A common goal among dentists is to pay off debt, accumulate wealth (grow a successful practice), work a little, sell their practice, retire (and not necessarily in this order). Today more and more dentists are losing money in their portfolios and being forced to work until they die (likely in an operatory with a handpiece in their hand). That is no way to go, but for many aging dentists this is an unfortunate reality. On the flip side are younger dentists stepping up to the unwritten expectation (lie) that ‘successful’ dentists have to own their own practice to be successful and accomplished.
A few months ago I received a call from a young dentist who bought a practice from a retiring dentist. After the purchase the new owner discovered the former owner grossly misrepresented the volume and valuation of his practice. It turned out the person who brokered the deal may not have disclosed some important information. There were quite a few problems with this case. Sadly, the new owner may have little recourse and no choice but to buck up and grow the practice himself.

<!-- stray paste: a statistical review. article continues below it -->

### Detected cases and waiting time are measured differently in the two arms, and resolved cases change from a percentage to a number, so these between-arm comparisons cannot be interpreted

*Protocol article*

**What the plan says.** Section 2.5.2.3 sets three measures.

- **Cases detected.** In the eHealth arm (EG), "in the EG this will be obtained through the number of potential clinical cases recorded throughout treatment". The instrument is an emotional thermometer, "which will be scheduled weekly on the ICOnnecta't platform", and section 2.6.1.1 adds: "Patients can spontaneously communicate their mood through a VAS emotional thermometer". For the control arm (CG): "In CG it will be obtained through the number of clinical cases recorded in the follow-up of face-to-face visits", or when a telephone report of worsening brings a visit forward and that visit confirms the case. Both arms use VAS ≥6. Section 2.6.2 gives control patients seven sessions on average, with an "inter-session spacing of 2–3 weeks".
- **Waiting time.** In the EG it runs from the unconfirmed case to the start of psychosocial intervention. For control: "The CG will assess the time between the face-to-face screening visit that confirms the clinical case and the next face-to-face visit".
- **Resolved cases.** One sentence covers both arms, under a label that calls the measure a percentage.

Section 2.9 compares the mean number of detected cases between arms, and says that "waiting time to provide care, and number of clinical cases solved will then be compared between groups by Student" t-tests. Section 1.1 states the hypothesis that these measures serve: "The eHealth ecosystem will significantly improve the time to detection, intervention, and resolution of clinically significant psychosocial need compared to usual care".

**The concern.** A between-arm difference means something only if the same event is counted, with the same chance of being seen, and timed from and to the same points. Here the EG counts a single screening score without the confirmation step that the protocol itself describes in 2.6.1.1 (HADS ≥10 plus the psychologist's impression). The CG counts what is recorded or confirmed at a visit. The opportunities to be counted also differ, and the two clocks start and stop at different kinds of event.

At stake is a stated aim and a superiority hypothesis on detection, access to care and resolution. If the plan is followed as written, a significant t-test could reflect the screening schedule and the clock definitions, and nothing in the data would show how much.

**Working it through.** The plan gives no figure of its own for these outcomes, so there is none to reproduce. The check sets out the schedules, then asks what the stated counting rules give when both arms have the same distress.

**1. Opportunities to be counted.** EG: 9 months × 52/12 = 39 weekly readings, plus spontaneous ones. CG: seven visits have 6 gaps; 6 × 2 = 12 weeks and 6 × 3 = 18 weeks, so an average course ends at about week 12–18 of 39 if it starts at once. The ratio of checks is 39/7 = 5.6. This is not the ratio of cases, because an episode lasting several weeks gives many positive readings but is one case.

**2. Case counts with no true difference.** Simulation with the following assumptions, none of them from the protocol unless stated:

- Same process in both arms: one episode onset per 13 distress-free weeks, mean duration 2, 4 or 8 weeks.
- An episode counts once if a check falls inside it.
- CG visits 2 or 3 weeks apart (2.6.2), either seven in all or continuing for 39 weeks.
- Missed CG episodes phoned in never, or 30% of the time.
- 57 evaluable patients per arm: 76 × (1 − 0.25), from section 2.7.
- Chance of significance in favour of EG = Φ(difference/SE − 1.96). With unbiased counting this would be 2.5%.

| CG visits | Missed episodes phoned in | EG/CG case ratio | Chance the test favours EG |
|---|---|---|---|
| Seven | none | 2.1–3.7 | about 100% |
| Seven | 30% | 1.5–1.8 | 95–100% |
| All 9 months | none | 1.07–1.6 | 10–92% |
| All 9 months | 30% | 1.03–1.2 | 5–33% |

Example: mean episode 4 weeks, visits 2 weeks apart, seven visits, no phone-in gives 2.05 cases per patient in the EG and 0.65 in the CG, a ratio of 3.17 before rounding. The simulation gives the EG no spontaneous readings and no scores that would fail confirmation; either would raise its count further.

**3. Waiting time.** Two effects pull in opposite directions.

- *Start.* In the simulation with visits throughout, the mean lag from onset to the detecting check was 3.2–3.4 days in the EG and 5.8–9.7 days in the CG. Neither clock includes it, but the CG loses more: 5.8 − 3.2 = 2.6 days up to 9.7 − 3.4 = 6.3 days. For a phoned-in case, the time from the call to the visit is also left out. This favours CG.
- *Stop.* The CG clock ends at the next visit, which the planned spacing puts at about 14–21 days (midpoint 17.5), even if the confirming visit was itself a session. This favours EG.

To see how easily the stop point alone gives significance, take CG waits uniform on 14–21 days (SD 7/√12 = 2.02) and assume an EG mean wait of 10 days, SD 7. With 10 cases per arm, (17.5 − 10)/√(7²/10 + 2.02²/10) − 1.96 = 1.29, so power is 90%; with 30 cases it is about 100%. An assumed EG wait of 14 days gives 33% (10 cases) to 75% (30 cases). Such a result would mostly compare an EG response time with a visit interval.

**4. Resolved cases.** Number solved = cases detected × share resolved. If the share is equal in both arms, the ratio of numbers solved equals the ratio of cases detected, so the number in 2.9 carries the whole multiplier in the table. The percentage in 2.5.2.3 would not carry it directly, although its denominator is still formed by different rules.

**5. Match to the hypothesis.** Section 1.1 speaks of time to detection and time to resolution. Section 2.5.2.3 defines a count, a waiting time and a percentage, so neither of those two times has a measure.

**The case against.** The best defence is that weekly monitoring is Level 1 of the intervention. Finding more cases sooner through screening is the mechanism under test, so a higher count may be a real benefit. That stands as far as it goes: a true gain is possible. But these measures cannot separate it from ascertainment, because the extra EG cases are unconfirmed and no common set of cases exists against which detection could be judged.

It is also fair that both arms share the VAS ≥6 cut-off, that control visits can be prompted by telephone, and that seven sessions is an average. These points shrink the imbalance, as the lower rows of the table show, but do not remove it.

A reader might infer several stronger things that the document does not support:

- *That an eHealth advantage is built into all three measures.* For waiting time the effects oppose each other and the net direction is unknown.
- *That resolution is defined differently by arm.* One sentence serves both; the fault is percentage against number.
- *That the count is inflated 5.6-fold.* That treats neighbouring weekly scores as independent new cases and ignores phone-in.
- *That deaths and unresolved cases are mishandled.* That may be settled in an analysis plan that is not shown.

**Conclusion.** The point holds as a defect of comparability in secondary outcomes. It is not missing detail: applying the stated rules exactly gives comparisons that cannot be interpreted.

Unless real estate brokers practice transition specialists are not governed by laws regarding dual representation. Beware of working in dual agency situations, as they broker will always be biased in favor of the seller (the sale must happen or two people will not get paid).
Buyers need to put their big boy and big girl pants on and spend some money to bring in experts to do a thorough due-diligence assessment of the practice to verify the information the sellers relate and ensure that everything is represented fairly and honestly. The phrase buyer beware comes to mind here! Real estate agents have a saying that buyers are liars and sellers are thieves.
Contemplate this for a moment. Buyers want to appear ready and able to make a buying decision. They may allude that are serious buyers and are ready to make a purchase when they have but only a desire to be an owner; they have not a clue what they’re getting into. Then there is the buyer’s reluctance to intrude into the privacy of the seller, so they fail to really dig in and do their due diligence. If they do any due diligence it is merely to review the books. How knows what B.S. numbers look like? No offense, but most dentists are too trusting of others (perhaps I have been a cop too long – I am healing).